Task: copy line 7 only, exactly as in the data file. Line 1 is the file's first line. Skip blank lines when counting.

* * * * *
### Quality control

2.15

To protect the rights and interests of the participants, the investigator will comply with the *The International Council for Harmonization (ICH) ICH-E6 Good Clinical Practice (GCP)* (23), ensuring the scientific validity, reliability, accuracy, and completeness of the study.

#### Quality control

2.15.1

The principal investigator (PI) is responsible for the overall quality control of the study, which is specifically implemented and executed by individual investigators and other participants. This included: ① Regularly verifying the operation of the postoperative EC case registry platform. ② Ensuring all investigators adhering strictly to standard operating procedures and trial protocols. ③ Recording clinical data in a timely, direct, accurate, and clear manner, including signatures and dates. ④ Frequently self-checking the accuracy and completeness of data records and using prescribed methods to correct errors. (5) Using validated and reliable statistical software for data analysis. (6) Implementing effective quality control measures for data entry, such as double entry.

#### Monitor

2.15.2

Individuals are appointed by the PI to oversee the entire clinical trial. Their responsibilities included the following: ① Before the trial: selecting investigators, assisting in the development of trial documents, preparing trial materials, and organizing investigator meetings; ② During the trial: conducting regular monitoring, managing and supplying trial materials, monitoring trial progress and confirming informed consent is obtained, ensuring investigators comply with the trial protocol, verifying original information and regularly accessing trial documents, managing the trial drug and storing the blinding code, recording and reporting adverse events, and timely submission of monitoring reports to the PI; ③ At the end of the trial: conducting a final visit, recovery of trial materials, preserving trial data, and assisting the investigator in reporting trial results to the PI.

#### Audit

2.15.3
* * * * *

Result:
#### Monitor